How to Become a Mission-Driven Organization

Leadership, Mission-Driven Work

Stop what you are doing right now and read your organization, school, classroom, business (or personal) mission statement. Don’t have one? Start writing one.

A good mission helps your organization say YES to the right things and NO to the wrong things—from individual behaviors to big financial opportunities.

Here’s ours:

To accelerate and amplify innovations in teaching and learning

Here are three ways we are thinking about our mission in everything we do:

1. Kick off meetings with team member “show and tell.”

We start our staff meetings with something we call Smart Review. This is a time-tested tradition at Getting Smart. Each staff members has a rotating responsibility to share something they have read, watched, learned, and/or find interesting with the team. This models that we’re always learning and that everyone has an equal part in shaping our organization. We have had recent Smart Reviews on why we collaborate, how to thrive in all we do, and the importance of gratitude.

2. Conduct meetings and include mission feedback.

At the end of our weekly staff meetings, we are now concluding with something we call Smart Feedback where we reflect on our time together. Our driving question:

Was our “meeting time” time well spent? And how will we know?

We will know if the time is well-spent if we are talking about our work as it relates to our larger mission. Often, we go on a gut feeling: “That meeting was a waste of time.” OR “That was a really great meeting.” Either way, our gut feeling may not be validated by the larger group. We may be overthinking our own contribution (or lack thereof) and we may be relying too heavily on personal biases.

By spending some time reflecting on our meetings, we are able to see how we are individually contributing to conversations that deepen our understanding of our own individual work as well as the collective work of the team, and we even notice how and when we get sidetracked. (Small talk can be constructive because it helps build community and camaraderie. But small talk can also be a huge time waster. And as an organization lead, it’s hard to justify how a whole lot of small talk would relate to a company, school, organization, or class mission statement).

How to conduct meetings to include Mission Feedback

  • Conduct your ________ (daily, weekly, biweekly, monthly) team meeting.
  • Make sure your mission statement is printed at the top of your school/organization’s meeting notes.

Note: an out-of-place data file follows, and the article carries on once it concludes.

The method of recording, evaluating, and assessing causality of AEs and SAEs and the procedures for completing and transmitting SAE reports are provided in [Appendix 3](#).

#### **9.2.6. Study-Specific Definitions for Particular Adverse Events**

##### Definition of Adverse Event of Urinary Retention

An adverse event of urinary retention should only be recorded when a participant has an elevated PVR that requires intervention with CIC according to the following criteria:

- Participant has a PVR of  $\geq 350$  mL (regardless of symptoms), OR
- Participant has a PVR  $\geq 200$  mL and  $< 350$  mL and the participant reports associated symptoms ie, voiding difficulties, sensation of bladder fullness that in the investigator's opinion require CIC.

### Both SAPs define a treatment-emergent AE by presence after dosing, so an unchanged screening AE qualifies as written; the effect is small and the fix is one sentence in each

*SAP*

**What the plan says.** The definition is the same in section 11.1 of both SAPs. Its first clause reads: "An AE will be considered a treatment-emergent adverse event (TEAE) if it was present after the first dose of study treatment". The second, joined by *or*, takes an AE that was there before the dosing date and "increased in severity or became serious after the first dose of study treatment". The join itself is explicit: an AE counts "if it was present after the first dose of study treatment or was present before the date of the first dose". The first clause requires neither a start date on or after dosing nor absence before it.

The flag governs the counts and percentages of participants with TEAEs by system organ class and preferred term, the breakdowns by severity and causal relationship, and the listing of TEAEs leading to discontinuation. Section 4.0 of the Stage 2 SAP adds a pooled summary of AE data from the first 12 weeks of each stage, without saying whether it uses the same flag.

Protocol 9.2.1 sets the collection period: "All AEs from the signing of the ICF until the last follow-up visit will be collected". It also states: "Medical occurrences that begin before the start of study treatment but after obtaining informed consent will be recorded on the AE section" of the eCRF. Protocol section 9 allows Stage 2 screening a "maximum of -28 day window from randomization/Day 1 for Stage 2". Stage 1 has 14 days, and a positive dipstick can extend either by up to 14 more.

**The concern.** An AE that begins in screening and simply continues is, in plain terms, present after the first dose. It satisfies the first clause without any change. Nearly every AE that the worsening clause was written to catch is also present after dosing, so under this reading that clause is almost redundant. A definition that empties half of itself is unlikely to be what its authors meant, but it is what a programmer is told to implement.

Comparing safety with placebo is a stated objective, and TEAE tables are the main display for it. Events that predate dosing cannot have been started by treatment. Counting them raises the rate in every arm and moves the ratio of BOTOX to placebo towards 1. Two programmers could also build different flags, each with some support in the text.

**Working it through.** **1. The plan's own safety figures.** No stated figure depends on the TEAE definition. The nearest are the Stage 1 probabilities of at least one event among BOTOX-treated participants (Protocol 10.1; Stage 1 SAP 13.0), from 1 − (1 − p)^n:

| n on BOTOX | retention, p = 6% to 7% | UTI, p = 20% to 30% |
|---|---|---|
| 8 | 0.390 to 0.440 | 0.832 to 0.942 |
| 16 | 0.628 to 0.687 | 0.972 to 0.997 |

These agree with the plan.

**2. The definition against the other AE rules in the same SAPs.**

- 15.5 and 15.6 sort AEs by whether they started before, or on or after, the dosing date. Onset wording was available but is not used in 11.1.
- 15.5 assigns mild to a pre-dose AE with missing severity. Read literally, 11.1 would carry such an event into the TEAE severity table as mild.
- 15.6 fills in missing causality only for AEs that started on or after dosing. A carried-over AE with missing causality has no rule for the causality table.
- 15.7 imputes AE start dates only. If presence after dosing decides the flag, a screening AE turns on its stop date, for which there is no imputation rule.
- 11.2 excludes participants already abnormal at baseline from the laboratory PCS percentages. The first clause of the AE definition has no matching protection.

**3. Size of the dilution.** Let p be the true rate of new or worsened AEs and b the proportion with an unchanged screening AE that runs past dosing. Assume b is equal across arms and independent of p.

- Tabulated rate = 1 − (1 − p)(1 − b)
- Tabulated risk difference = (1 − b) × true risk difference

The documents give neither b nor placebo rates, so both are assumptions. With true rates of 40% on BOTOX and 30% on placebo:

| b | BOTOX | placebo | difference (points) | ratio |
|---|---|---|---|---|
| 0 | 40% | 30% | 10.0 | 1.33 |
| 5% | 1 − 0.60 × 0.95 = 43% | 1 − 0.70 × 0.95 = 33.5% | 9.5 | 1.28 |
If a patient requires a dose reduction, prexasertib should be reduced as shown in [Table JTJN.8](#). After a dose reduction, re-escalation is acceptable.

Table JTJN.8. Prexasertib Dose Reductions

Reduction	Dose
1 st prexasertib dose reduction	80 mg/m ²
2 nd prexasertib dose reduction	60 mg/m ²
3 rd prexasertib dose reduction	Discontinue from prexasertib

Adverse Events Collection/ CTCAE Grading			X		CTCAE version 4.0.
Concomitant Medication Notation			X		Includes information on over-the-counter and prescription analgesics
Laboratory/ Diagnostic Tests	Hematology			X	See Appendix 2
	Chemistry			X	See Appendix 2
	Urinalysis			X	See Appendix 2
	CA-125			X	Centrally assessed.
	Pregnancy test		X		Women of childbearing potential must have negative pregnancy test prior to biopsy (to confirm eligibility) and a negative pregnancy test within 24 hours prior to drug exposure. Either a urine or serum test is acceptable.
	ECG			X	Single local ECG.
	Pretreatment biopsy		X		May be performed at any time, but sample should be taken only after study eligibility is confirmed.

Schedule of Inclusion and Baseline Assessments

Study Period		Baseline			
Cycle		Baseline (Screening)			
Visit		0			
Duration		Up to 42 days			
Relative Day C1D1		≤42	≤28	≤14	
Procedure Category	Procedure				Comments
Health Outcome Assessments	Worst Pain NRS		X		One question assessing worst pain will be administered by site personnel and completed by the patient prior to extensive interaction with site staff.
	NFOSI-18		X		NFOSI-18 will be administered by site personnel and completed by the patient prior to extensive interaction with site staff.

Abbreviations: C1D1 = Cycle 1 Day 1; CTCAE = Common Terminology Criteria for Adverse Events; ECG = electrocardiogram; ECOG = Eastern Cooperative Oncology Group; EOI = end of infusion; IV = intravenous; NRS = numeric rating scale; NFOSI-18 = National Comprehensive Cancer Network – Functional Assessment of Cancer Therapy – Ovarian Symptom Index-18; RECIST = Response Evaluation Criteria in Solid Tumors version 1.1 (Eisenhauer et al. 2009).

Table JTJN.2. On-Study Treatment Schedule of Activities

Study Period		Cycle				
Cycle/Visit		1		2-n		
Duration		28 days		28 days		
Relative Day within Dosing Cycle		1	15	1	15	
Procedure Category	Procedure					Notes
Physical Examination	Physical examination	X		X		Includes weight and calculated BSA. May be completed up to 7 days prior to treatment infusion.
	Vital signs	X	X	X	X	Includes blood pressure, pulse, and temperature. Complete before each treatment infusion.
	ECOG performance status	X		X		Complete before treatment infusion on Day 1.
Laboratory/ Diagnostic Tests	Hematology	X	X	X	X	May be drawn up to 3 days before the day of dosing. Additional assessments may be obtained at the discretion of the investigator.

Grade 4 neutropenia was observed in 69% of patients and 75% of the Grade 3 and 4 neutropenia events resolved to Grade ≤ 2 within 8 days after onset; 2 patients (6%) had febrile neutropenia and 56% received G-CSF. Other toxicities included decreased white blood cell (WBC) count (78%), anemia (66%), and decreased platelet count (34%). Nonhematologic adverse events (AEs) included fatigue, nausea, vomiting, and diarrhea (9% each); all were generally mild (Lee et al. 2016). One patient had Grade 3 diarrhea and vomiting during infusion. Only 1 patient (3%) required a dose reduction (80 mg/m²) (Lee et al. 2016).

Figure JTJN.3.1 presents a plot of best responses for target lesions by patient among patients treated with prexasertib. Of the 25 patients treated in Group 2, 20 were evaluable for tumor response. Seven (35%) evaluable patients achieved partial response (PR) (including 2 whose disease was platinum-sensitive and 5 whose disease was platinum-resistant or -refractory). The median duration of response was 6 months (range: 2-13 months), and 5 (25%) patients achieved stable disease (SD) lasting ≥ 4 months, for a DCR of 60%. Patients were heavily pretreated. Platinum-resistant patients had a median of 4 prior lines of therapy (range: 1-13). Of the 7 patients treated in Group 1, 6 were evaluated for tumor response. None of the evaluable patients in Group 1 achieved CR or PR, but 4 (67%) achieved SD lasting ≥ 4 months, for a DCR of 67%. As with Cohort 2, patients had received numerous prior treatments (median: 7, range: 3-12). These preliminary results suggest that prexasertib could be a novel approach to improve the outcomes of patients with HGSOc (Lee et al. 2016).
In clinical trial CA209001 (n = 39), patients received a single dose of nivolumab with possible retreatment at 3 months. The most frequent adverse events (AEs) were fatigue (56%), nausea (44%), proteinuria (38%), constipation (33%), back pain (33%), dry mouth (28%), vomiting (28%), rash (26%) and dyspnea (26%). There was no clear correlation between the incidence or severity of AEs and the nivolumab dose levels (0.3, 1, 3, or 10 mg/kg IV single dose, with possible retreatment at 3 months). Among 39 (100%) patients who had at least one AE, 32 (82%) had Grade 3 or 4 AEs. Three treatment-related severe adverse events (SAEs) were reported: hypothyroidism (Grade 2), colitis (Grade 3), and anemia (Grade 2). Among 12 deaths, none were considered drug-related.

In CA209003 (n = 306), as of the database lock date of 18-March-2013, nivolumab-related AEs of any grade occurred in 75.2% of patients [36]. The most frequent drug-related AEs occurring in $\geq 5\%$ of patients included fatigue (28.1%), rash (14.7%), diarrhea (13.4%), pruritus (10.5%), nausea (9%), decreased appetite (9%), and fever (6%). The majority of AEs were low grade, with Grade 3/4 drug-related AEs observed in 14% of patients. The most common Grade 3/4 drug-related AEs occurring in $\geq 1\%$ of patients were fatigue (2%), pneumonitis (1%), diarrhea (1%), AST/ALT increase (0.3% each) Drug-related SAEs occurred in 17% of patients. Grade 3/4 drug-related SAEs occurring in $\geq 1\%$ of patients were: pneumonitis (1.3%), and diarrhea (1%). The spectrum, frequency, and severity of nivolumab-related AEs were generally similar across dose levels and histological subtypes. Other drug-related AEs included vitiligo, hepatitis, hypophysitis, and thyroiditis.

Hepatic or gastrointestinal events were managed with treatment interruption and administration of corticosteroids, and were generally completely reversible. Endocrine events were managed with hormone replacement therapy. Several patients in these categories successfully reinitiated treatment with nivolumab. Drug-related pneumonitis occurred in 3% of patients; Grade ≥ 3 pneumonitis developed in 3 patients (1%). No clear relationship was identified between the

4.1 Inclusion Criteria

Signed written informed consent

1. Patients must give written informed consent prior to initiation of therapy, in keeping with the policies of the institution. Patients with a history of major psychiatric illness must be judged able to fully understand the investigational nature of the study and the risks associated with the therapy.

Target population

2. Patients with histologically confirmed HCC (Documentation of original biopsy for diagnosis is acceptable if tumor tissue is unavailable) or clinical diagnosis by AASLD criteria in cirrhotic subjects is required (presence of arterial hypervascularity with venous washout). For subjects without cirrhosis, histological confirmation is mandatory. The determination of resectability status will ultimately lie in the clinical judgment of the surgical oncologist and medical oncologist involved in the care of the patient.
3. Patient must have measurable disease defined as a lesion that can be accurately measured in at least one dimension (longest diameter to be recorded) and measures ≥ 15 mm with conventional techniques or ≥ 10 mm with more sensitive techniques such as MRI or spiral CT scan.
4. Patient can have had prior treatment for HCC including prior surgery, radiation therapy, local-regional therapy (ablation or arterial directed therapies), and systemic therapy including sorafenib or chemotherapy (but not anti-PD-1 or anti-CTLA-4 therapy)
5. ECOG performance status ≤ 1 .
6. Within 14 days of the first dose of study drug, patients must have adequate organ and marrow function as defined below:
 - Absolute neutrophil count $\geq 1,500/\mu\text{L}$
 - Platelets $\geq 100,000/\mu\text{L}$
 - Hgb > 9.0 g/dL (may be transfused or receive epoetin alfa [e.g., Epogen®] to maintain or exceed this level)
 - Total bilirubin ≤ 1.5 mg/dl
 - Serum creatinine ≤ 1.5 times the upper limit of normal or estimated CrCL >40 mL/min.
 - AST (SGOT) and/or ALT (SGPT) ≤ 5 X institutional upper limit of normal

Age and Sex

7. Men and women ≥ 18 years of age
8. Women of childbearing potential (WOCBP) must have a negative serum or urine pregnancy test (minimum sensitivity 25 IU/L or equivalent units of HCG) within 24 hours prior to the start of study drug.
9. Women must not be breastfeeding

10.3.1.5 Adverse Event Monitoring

• Have a rotating person whose responsibility at the meeting is to conduct a Mission Feedback session at the end of the meeting.
  • Make sure the feedback includes making sure everyone present (whether in person OR on Skype, phone, etc) had a chance to speak- and that all voices were represented
  • Include specific feedback for team members who deepened understanding of the team’s work based on the mission statement
  • Comment on whether meeting started or ended on time and provide any pluses (things that went well at the meeting) and any growth areas (things that could be better next time).
  • The person doing the Mission Feedback should take notes throughout the meeting to give summary feedback (3 minutes) at the end.
  • The person giving the Mission Feedback has the last word. After the Mission Feedback concludes, the meeting is over. (The person giving the Mission Feedback shouldn’t be a strong participator during the meeting so that he/she can take notes on the meeting process).

3. Conduct a mission review.

A mission review is a time to obtain input from each team member about the organization’s mission. Here are the steps for a mission review.

Step 1: Ask each staff member, “What is the most significant word in the company/organization mission statement and why?”

Step 2: We then created a Wordle with our responses.

Step 3: We gathered great quotes about our work.

Step 4: We shared them at a staff meeting. Here are a few quotes about the Getting Smart mission:

“Every part of our mission—everything we do—should grow out of an emphasis on learning (learning ourselves, sharing what we learn with the field, seeing our clients as learners, formal learning in in classrooms, etc)”

“Without passion for what you are doing it’s just work, not a calling or a mission.”

“The word community communicates that we have a collective responsibility to everyone’s work.”

“Our whole team is aligned with our mission and that we’re keeping that mission top of mind in all of the work we do.”

“[We] focus on the topic of learning and become experts in that field and for our clients.”

“The work we are doing is already being done across the spectrum and we are seeking to grow it and sustain it while encouraging innovation.”

“Improvement is doing things better; the real opportunity set is around doing things differently. The world is rapidly changing and this is where the impact potential is. We focus on innovations. We do things differently.”

We want to hear from you about mission statements? Love them? Hate them? Don’t know what to do with them? In order to do things differently, we deepen our work by reflecting on our mission. Conduct a mission feedback session or a mission review, or start Smart Reviews at your meeting- and then let us know how it went!


For more on how Getting Smart works with organizations to help meet the vision, mission, and goals of the organization, see our Services page to learn more about our communications and strategy work, and check out our recent publications. We work with organizations that are looking to accelerate and amplify innovations in learning, helping organizations create access to innovative learning opportunities for all.

Bonnie Lathram

Bonnie Lathram

Bonnie Lathram is the Learner Experience Manager at Getting Smart. Follow Bonnie on Twitter, @belathram.

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